As a child did you ever press your fingers into your eyes so that you saw patterns of lights? No? Well, you’re missing out. Do it now. Go on. Shut your lids, put pressure on your eyeballs and stare at the patterns which emerge out of the darkness. Complex fractals spawning across the endless dark space of your vision, infinitely repeating across your horizon. Kind of groovy, right? Well, that is a visual representation of what TOY sound like.
Look at that. We’ve made an interactive review. We’ve broken through the fourth wall. Transcended the prison of dusty nouns and adjectives and provide detailed instructions on how to provoke a physical response which mirrors that which you feel upon listening. This is it. It’s the wave of the future. Of course, you won’t be thanking us when we turn this power on the new album from James Blunt. Not unless your name is Leopold von Sacher-Masoch.
Here, it’s nothing but pleasurable. Toy is an epic, psychedelic, droning, wonder. Every track takes the germ of an idea and then repeats it at you with ever deepening insistence and almost imperceptibly subtle evolutions. You know, we thought repetition was boring. Turns out, it’s just an effective way of getting your point across. You know, we thought repetition was boring. Turns out, it’s just an effective way of getting your point across. You know, we thought repetition was boring, but it turns out it’s just an effective way of getting your point across.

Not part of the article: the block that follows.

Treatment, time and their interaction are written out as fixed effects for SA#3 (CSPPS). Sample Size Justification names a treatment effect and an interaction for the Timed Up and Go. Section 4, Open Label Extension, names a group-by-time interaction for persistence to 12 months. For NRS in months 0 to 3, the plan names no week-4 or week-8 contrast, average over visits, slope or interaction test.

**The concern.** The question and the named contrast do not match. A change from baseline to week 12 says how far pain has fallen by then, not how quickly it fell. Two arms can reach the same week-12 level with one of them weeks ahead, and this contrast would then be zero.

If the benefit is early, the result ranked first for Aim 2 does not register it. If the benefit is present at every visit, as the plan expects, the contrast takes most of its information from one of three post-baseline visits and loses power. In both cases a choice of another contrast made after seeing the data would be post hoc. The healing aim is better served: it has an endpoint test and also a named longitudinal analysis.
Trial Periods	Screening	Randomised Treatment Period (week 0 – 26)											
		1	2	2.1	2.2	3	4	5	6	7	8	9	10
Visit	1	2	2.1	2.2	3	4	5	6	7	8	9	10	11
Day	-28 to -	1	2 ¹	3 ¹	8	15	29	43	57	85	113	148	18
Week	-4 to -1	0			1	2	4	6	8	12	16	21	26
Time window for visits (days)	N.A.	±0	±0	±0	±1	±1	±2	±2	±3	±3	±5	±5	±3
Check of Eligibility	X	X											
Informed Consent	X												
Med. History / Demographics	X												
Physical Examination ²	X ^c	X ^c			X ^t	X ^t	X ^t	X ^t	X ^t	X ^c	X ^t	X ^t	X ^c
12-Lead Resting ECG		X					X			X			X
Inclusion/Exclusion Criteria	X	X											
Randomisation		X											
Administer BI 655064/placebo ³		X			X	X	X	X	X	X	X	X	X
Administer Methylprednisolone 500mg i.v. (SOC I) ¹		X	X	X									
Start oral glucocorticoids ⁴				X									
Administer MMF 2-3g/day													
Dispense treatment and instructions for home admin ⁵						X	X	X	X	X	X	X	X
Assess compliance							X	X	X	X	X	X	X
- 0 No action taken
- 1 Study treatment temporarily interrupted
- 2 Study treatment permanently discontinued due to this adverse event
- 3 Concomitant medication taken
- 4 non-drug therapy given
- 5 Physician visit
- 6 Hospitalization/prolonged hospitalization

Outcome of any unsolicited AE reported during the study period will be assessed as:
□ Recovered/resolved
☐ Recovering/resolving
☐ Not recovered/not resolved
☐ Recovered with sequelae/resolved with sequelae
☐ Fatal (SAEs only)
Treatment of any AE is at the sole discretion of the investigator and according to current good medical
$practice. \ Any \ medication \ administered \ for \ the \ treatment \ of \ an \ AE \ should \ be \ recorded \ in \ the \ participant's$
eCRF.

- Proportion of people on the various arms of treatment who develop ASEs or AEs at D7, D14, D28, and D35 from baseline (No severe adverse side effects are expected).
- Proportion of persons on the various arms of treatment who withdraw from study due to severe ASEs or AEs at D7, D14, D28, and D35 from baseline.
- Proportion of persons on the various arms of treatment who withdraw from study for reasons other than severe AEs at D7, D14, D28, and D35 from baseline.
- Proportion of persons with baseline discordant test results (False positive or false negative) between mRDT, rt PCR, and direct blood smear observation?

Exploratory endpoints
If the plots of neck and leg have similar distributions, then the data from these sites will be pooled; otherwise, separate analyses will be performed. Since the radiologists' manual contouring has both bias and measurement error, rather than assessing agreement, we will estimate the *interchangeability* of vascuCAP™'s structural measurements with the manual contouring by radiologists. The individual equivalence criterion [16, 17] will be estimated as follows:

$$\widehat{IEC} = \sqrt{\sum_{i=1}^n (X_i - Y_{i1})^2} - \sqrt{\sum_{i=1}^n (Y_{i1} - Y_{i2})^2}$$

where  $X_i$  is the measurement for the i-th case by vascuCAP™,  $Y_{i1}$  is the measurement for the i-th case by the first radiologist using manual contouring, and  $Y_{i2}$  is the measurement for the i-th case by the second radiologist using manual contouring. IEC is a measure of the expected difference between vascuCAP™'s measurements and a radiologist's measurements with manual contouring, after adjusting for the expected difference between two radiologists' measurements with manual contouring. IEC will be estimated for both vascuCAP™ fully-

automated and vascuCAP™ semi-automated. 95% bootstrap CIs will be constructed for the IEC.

TOY make their point on this album, and they make it very, very well. A lot has been said about their affinity to The Horrors, or at least The Horrors of their last two albums, and there’s definitely a shared love of a number of influences. There’s the krautrock drive that keeps songs pushing on relentlessly. There’s the shoegazing nod in the triumphant arc of shimmering sounds, and melodies that glitter throughout. But there are other things in the maelstrom here. There’s hints of The Cure‘s doomed search for love, particularly in the ghostly Walk Up To Me, and even a suggestion of new-romanticism in the delicately swooning caress of the synths in My Heart Skips A Beat.
The most striking thing about it though is how absolutely uncompromising it is, something more impressive given it’s a debut. Although, it is worth remembering that three out of the five members were originally in ill-feted indie-hype-experiment Joe Lean and The Jing Jang Jong, who did make it as far as recording an album, if not actually releasing it.
So the career parallels with The Horrors are perhaps more parallel than it initially seems. One album to get out of your system before turning onto your more preferred road. But in both cases the most important thing is, regardless of the route that was taken, the end destination is immense. There’s not a weak track on here. Be it the sawing blasts of guitar that rushes you through the poignant Lose My Way, the spiralling vortex of Dead & Gone, upon which you helplessly bob along in or the careering momentum of Kopter, it’s never anything other than intoxicating and brilliantly realised.